Wildfires across Canada reach new levels

Experts say that it is time to rethink how the country faces these fires, as Quebec and Nova Scotia blazes are sending smoke as far south as Atlanta
Smoke from forest fires across Canada is affecting huge parts of North America. (ID 125938681 © Camerashots | Dreamstime.com)

The month of May began with a series of record-setting wildfires across much of Alberta. After weeks of difficult-to-control blazes that sent thousands from their homes, by late May heavy rainfall finally set in to help calm down the situation.

But almost as soon as that was happening, similar wildfires sparked across much of Nova Scotia and Quebec. Again, thousands of people had to be evacuated and hundreds of homes have been lost.

Rainfall and cooler temperatures in Nova Scotia have brought those fires under control, but as of today, approximately 160 fires are burning across Quebec. In total across the entire country, an area that is about half the size of Nova Scotia has been burned to the ground.

Smoke warnings

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Toronto, Ottawa, and New York City are just some of the cities blanketed in smoke from fires in Quebec and Nova Scotia. (Getty Embed)

In addition, the effects of these monstrous blazes is being felt across not only Canada, but much of North America. Cities like Ottawa, Toronto, New York City, and Washington, D.C. are all under significant air quality warnings. Even a place as far south as Atlanta, Georgia is seeing and smelling the smoke from Quebec.

The skies in these places are hazy and authorities are asking people to try to stay indoors and avoid outdoor activities like sports, runs, cycling, and other workouts.

Canada has never had this many fires across this much of the country so early in the year.

Why is this happening?

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A sweltering heat wave across much of Quebec set the stage for these current wildfires. (Getty Embed)

As we discussed back in May, the first question we ask is Why are these blazes so out of control?

Wildfires are a naturally occurring phenomenon in forests. Usually started by lightning strikes, they turn dry, dead, and overgrown forests into clear areas where newer, healthier trees can grow. This process is essential to the lifecycle of the forest and has been taking place for hundreds of millions of years.

But sometimes, a few factors can lead to them getting out of control. The first is an increase in unplanned human-made fires. These are usually caused by poorly managed campfires or other carelessness.

The second is extra dry, hot weather. "It's so dry right now, it's a significant challenge," said Halifax Regional Fire and Emergency Deputy Chief David Meldrum as he was fighting the fires in late May.

And without regular rain, a heat wave can turn entire forests into fresh 'fuel' for a monster blaze. All it takes is one spark and everything goes up in flame, making it difficult to control. In the case of Quebec and Nova Scotia, a recent week-long heat wave in late May set the stage for these latest blazes.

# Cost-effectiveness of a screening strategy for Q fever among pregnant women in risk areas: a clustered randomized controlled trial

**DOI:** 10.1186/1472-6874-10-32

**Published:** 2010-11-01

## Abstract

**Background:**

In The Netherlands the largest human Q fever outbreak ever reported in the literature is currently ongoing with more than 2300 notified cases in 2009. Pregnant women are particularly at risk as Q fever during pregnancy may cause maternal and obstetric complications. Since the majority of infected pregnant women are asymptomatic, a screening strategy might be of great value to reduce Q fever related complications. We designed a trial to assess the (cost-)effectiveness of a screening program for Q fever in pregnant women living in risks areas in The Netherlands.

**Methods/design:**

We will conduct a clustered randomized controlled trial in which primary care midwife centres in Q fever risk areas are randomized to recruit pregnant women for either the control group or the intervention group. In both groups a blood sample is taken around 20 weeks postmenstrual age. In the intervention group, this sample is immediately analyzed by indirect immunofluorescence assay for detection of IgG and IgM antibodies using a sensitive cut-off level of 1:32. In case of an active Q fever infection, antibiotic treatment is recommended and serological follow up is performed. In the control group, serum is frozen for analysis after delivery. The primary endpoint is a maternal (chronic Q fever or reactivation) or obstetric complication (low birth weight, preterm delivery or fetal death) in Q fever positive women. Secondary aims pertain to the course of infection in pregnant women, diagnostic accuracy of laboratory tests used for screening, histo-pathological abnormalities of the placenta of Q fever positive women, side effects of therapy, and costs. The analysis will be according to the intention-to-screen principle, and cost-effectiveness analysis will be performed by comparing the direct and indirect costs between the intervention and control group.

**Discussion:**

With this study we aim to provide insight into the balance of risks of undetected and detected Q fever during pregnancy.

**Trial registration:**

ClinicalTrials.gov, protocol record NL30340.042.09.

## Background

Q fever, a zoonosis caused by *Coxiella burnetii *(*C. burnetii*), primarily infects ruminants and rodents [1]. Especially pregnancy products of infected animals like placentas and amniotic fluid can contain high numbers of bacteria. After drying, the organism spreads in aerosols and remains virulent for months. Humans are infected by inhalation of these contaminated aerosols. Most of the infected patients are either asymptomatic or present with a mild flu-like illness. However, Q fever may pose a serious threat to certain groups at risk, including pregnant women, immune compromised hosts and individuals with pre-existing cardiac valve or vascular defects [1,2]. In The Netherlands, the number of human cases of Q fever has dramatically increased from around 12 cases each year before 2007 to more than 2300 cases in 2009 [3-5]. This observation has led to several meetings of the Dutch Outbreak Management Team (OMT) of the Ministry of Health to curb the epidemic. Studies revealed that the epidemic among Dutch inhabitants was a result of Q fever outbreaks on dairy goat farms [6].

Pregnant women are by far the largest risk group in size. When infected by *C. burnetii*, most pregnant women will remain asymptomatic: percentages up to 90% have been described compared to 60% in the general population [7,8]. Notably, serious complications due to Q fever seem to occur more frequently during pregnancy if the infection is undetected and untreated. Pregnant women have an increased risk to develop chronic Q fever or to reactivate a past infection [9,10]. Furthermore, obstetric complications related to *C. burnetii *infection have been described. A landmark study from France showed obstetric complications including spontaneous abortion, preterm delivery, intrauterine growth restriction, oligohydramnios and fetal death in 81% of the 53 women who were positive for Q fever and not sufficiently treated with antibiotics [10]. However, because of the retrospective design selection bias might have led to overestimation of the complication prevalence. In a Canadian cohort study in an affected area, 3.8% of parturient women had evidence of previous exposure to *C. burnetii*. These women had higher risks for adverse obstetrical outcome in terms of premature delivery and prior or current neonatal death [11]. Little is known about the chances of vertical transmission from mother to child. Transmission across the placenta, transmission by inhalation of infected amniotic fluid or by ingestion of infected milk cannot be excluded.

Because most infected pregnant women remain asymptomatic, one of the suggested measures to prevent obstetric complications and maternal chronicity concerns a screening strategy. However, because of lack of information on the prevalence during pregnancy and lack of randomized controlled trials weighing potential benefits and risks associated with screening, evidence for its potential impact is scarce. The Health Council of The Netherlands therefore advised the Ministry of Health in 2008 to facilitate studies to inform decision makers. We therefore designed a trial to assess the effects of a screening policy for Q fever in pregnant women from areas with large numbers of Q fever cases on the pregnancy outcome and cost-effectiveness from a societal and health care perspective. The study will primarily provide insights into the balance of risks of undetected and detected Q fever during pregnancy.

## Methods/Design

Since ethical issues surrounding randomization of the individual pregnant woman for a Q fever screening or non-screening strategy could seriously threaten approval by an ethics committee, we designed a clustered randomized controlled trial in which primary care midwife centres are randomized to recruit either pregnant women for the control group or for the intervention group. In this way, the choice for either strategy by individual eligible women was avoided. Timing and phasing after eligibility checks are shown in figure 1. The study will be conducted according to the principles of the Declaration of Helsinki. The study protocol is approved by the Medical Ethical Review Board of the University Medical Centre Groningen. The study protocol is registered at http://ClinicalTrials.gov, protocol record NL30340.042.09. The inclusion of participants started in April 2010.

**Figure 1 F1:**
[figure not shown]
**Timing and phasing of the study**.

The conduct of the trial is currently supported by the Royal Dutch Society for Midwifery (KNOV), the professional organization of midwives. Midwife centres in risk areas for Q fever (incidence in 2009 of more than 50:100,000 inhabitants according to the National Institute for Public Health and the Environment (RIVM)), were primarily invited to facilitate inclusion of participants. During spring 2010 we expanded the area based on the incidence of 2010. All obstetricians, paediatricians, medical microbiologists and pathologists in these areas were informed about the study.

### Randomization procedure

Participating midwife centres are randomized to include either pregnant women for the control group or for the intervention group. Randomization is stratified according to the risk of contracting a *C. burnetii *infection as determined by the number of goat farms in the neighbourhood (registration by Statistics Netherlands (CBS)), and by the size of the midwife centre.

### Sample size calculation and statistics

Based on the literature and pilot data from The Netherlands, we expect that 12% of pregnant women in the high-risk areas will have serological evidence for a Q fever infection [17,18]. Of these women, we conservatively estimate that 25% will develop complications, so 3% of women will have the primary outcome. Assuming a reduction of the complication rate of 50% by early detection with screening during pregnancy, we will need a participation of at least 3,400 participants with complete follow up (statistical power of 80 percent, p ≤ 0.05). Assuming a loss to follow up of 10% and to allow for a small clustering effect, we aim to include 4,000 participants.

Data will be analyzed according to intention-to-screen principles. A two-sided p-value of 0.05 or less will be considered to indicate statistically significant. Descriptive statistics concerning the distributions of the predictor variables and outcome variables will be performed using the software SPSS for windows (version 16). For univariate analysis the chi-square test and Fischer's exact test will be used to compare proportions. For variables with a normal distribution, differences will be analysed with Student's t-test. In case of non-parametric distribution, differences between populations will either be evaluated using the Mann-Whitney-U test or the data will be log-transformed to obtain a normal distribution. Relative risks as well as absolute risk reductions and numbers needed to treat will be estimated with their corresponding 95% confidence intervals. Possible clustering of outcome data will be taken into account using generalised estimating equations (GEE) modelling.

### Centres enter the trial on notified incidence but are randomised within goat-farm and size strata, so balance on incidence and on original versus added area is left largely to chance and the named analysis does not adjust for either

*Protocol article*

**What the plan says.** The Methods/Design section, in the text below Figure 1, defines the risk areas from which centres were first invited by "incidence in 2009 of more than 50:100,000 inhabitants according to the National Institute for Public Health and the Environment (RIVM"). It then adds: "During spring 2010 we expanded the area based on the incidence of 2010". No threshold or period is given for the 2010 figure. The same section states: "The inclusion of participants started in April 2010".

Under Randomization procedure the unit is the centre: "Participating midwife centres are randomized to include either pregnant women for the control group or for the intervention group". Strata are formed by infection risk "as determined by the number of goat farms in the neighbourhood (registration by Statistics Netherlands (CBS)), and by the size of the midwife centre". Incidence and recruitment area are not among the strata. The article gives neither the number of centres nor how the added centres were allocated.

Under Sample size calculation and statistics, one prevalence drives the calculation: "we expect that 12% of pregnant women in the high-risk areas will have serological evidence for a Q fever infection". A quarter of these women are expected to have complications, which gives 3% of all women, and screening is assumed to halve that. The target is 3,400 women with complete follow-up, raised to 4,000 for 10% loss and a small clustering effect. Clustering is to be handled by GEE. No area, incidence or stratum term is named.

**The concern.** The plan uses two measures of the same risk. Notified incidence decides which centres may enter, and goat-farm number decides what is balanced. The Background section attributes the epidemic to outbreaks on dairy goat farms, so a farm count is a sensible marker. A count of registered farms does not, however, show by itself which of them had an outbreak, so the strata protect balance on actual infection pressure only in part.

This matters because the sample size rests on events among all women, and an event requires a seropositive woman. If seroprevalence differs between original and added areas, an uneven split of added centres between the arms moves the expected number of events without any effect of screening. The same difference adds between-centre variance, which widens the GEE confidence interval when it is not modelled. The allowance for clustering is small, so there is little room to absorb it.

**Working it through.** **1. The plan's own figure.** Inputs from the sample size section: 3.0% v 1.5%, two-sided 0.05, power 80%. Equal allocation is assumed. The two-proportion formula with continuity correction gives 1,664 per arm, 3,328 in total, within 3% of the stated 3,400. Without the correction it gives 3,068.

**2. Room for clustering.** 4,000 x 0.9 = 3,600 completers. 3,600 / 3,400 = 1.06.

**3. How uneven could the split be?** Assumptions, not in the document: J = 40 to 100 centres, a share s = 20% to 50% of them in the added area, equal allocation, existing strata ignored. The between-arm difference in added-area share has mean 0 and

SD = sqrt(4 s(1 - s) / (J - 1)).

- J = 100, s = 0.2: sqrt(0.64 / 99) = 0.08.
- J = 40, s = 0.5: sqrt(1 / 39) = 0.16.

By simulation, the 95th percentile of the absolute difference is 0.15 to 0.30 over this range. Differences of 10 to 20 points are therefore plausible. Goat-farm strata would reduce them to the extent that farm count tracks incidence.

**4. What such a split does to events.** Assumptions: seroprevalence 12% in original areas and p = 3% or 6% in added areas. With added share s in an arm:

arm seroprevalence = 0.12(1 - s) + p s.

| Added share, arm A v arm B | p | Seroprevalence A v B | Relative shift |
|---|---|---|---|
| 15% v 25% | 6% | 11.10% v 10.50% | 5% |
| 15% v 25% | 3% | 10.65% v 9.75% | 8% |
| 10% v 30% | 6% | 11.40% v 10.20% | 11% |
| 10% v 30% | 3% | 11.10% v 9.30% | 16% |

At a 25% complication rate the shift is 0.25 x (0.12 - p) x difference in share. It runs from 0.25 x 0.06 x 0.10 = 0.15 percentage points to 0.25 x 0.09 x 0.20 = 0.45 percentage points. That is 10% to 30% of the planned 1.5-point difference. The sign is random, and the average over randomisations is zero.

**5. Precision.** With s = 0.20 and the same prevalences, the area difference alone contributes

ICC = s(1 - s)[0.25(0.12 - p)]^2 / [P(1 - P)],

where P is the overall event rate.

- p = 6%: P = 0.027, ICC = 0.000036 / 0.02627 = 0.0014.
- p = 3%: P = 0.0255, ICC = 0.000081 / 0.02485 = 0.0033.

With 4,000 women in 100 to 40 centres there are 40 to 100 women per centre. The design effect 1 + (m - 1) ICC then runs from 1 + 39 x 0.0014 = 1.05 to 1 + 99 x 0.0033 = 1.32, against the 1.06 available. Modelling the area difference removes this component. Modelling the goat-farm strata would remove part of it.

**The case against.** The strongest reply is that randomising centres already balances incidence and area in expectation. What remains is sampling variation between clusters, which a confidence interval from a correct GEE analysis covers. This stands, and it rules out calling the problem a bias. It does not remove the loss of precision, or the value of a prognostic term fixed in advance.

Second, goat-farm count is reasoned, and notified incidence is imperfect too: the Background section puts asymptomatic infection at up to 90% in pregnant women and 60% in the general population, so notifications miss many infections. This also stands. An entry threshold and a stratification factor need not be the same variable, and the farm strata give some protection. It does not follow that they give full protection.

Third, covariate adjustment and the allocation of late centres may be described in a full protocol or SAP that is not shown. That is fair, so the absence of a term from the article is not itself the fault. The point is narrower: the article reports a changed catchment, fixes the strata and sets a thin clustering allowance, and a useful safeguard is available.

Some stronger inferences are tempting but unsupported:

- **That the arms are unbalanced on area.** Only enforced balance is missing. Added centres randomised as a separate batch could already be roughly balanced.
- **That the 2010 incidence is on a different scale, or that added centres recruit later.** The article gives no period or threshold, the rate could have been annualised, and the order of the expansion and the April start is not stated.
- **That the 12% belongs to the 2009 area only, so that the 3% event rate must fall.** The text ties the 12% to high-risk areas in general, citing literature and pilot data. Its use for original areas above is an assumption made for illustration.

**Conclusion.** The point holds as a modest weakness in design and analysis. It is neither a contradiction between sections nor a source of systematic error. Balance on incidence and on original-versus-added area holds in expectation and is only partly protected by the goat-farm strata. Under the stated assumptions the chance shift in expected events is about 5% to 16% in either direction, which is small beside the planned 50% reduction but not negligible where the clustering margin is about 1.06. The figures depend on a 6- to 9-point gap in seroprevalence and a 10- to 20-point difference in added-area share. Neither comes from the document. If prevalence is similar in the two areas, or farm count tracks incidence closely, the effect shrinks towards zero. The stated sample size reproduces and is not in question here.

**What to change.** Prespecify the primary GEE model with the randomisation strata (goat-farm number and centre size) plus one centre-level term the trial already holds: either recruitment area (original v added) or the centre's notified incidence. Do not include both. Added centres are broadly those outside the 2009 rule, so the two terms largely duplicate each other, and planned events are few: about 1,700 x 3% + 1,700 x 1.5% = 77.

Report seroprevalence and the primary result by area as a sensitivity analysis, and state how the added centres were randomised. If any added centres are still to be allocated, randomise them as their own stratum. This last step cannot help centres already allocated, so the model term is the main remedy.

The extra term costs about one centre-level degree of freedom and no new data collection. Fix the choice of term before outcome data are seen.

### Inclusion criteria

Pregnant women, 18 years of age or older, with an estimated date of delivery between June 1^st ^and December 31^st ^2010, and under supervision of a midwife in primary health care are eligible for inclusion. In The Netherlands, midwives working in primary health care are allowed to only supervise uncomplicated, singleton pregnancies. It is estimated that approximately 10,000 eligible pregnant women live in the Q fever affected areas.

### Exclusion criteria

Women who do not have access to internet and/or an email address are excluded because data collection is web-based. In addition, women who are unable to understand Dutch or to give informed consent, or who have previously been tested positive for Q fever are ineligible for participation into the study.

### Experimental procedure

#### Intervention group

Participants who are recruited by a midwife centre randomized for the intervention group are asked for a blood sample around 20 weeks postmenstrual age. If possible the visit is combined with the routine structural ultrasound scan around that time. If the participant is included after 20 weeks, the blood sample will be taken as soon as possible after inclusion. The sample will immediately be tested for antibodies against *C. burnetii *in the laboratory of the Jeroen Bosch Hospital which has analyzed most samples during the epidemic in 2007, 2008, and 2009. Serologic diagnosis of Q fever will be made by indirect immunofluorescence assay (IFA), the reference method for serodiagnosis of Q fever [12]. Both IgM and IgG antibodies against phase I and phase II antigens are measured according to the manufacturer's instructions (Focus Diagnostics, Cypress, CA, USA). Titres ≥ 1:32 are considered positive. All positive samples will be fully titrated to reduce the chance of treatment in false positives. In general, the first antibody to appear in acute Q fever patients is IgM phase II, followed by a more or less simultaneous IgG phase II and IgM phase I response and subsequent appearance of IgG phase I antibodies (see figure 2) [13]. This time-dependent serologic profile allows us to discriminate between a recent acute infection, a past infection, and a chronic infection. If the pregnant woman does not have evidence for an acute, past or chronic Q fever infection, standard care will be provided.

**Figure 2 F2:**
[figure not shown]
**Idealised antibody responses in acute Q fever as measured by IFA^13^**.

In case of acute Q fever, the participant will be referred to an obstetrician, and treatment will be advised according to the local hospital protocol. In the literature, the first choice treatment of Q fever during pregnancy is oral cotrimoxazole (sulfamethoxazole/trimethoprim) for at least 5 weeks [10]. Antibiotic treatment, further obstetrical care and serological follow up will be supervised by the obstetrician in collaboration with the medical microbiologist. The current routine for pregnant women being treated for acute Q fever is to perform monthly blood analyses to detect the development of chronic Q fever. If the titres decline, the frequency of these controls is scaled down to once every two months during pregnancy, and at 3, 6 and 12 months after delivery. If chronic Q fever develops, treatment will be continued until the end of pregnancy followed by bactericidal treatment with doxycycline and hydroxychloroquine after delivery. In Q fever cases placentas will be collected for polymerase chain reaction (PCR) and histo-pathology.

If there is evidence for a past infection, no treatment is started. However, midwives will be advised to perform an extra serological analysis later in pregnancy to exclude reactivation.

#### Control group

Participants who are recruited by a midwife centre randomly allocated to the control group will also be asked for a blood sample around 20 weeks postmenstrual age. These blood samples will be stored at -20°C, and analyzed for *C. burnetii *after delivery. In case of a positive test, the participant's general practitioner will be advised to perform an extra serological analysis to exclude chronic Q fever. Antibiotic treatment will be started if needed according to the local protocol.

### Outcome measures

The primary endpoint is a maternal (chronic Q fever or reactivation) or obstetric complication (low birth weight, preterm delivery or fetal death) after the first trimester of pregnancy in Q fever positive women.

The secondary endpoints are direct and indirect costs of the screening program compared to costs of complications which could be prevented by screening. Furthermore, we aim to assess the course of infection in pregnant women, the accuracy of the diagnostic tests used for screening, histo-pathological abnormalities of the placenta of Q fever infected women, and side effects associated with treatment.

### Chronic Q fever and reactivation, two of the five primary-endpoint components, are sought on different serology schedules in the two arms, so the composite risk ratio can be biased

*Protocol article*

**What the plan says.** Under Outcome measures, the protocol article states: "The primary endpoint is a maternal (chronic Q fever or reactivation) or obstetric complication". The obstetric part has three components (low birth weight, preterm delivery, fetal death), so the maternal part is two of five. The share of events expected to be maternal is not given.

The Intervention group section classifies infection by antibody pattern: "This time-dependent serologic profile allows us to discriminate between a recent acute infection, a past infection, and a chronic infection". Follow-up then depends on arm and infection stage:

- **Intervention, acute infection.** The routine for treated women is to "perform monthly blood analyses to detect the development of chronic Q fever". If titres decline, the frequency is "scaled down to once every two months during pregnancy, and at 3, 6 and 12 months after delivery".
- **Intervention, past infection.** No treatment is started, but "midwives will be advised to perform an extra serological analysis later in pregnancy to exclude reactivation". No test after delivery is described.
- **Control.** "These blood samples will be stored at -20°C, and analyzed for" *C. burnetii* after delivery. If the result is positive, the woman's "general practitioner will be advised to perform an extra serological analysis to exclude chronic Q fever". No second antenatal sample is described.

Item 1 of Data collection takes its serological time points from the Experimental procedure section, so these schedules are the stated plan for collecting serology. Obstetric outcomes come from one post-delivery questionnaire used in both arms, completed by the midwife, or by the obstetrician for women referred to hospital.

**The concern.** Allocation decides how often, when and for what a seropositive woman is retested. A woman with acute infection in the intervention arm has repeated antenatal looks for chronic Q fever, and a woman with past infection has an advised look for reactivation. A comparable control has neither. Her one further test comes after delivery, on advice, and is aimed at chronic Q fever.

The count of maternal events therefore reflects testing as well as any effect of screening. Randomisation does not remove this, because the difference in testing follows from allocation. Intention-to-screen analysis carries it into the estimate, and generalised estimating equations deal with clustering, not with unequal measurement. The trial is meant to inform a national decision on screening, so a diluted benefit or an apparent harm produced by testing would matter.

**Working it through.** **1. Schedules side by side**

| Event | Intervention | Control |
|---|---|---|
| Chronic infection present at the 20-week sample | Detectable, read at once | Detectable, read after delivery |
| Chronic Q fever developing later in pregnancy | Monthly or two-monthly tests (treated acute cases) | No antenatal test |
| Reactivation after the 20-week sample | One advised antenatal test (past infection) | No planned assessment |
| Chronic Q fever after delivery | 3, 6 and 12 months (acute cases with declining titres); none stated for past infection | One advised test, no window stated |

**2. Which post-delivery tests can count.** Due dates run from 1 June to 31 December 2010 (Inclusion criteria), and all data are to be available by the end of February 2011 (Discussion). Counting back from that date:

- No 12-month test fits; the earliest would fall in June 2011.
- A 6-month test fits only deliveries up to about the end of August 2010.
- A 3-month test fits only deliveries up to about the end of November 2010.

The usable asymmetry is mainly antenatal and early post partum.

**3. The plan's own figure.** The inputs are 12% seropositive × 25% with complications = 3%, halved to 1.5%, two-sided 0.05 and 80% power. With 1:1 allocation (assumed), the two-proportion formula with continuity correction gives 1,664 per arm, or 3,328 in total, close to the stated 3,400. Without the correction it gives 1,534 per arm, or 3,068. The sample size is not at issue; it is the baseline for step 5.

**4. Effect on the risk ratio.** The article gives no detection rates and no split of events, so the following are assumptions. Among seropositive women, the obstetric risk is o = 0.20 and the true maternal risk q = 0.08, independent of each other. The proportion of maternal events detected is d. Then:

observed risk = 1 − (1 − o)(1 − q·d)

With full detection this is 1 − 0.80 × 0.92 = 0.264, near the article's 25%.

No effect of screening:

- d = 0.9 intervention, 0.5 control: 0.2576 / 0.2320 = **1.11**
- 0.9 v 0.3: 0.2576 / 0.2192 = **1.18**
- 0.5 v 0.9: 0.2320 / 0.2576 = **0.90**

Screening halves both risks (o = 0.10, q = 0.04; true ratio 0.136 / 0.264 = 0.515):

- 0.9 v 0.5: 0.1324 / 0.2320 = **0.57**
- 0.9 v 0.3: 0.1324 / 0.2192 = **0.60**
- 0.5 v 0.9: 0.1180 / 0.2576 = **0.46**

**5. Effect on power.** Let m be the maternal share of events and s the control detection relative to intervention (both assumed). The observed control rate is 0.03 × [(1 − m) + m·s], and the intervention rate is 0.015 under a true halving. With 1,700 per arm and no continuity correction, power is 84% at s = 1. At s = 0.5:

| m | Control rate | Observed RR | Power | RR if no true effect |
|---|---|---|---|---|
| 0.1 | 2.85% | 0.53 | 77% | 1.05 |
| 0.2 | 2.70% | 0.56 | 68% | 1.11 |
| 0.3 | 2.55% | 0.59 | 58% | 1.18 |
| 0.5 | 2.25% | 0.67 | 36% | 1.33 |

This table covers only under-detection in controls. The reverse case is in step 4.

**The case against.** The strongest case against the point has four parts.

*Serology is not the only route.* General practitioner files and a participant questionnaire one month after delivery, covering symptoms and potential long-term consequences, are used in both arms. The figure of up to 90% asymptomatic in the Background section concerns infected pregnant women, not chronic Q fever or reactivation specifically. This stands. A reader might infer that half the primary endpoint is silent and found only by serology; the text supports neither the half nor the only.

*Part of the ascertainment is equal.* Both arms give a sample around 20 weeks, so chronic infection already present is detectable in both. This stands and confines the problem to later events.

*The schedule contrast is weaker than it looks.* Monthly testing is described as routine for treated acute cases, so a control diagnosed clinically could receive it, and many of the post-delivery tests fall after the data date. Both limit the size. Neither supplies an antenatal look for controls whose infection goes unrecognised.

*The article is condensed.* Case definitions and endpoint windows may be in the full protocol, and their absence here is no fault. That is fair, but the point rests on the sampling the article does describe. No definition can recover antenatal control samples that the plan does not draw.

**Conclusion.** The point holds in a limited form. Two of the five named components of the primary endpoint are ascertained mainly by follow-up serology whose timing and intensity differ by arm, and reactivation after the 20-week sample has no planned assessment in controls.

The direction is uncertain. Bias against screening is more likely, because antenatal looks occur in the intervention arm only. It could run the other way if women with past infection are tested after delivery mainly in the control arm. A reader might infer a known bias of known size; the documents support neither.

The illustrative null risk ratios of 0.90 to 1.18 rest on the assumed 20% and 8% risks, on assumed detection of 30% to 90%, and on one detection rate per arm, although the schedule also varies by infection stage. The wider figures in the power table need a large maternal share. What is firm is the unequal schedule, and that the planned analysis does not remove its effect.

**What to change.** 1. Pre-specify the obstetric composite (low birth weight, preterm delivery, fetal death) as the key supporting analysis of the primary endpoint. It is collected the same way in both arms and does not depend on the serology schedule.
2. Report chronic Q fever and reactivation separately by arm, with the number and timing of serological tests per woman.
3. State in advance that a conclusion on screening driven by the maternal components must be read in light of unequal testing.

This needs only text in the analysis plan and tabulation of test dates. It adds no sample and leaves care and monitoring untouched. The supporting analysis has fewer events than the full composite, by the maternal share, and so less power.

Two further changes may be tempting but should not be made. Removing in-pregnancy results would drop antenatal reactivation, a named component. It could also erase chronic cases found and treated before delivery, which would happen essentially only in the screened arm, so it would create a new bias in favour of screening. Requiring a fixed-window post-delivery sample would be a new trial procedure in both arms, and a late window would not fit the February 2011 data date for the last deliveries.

Stretched thin

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In addition to the fires in Quebec, Nova Scotia, and Alberta, British Columbia and northern Ontario are also experiencing large blazes. (Getty Embed)

But there is a third factor here that is really setting the table for how challenging these fires are to control.

And that is how many of them are happening and across how wide an area.

The more fires happening at once, the harder they are to put out. But Canada doesn't really have a national wildfire fighting force. (The Canadian Interagency Forest Fire Centre, or CIFFC, is a national agency dedicated to assisting with fighting wildfires, but it is not the same as a dedicated force of firefighters and water bombing planes, which some others have.)

Instead, each province has its own force, which it uses to fight wildfires in its area. Occasionally, provinces will lend out their forces to another province that is in the midst of a heavy wave of fires. Many Quebec firefighters were in Alberta in May.

Then fires broke out back in Quebec, and  they were needed back home. But while waiting for the firefighters to arrive, the Quebec fires had days to burn unchecked.

Overall, the firefighting forces were stretched too thin.

Time to change how we fight fires?

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Across Canada, wildfire management teams are stretched thin. (Getty Embed)

In an interview with CBC Radio's Sunday Magazine, expert Mike Flannigan called upon Canada to change how it fights the flames.

He is the Science Director of the Canadian Partnership for Wildland Fire Science, and in his view, Canada is "not great at nationally being prepared for [these types of wildfire outbreaks]." But we could be.

A.I. (artificial intelligence) satellite tech is able to track and anticipate wildfire outbreaks. Using this tech, we can plan better and get firefighters where they are needed more quickly.

And more firefighters need to be trained for this work. As well as federal firefighters who are able to help Canada as a country and boost the efforts of provincial forces.

There are no guarantees about how Canada will choose to respond to this. In fact, today Prime Minister Trudeau is giving the country an update on how the country is planning to address these fires.

But the good news is that it is possible to figure out ways to better manage forest fires.

Until then, stay safe, avoid being outdoors in smoky areas, and let's be grateful for the brave efforts of those who try to keep these blazes under control!

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